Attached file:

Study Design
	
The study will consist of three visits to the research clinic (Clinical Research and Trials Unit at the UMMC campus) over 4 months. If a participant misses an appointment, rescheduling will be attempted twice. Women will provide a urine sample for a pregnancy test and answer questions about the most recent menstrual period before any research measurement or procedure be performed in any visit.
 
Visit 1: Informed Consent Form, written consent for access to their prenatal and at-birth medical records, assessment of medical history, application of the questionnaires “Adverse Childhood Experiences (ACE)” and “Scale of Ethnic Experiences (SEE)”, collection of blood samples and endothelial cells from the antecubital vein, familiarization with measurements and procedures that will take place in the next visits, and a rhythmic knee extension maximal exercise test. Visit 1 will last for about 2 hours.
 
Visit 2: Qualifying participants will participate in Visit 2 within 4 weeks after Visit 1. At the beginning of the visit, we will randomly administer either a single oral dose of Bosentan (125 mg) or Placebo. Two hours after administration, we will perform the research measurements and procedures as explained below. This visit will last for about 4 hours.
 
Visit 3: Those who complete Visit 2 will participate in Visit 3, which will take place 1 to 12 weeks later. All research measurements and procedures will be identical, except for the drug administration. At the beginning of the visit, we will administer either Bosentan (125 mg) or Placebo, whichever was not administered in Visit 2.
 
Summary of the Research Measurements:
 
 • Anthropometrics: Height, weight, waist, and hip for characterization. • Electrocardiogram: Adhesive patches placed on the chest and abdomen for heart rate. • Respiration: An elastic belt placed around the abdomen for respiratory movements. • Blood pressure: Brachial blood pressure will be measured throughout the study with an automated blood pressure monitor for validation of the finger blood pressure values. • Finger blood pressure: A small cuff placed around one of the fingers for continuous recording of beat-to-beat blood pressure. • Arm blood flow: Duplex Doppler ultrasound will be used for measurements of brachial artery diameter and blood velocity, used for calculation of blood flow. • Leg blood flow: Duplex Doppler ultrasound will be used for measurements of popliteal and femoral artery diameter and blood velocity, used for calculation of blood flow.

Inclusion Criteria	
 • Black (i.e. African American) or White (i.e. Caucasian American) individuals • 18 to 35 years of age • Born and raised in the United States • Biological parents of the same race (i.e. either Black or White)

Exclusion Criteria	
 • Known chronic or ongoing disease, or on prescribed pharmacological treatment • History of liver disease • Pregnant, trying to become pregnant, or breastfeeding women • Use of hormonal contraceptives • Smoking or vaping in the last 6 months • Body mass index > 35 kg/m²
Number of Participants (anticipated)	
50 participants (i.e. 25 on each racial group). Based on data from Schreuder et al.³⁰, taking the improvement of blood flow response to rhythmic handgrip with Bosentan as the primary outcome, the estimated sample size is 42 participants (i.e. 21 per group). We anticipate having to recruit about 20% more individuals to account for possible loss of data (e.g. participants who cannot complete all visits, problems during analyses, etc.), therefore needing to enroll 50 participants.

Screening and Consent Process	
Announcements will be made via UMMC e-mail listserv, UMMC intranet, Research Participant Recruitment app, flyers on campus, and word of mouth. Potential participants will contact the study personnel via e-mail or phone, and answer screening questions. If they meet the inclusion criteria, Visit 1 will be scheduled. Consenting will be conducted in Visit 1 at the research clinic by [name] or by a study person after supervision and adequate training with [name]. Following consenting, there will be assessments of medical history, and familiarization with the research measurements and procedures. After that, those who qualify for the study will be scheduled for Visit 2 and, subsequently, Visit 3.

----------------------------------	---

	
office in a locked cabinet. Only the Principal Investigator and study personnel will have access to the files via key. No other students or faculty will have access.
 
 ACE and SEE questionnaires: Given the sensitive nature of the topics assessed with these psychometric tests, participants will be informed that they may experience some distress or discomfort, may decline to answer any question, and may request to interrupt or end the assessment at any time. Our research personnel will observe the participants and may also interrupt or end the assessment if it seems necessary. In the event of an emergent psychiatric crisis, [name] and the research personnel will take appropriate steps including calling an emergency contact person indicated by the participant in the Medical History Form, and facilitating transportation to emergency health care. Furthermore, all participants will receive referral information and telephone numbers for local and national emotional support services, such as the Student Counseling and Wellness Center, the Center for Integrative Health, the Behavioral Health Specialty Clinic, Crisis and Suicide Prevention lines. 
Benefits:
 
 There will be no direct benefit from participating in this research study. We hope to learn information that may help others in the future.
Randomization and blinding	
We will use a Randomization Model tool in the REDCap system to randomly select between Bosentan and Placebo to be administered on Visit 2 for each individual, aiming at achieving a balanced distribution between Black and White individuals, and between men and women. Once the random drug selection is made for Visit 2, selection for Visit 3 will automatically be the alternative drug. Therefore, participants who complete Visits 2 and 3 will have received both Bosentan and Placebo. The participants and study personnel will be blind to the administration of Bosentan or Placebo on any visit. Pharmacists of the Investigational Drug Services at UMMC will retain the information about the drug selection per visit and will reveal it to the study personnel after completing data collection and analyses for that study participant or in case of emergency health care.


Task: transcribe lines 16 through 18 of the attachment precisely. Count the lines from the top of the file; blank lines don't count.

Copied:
----------------------------------	---

	
office in a locked cabinet. Only the Principal Investigator and study personnel will have access to the files via key. No other students or faculty will have access.
 
 ACE and SEE questionnaires: Given the sensitive nature of the topics assessed with these psychometric tests, participants will be informed that they may experience some distress or discomfort, may decline to answer any question, and may request to interrupt or end the assessment at any time. Our research personnel will observe the participants and may also interrupt or end the assessment if it seems necessary. In the event of an emergent psychiatric crisis, [name] and the research personnel will take appropriate steps including calling an emergency contact person indicated by the participant in the Medical History Form, and facilitating transportation to emergency health care. Furthermore, all participants will receive referral information and telephone numbers for local and national emotional support services, such as the Student Counseling and Wellness Center, the Center for Integrative Health, the Behavioral Health Specialty Clinic, Crisis and Suicide Prevention lines. 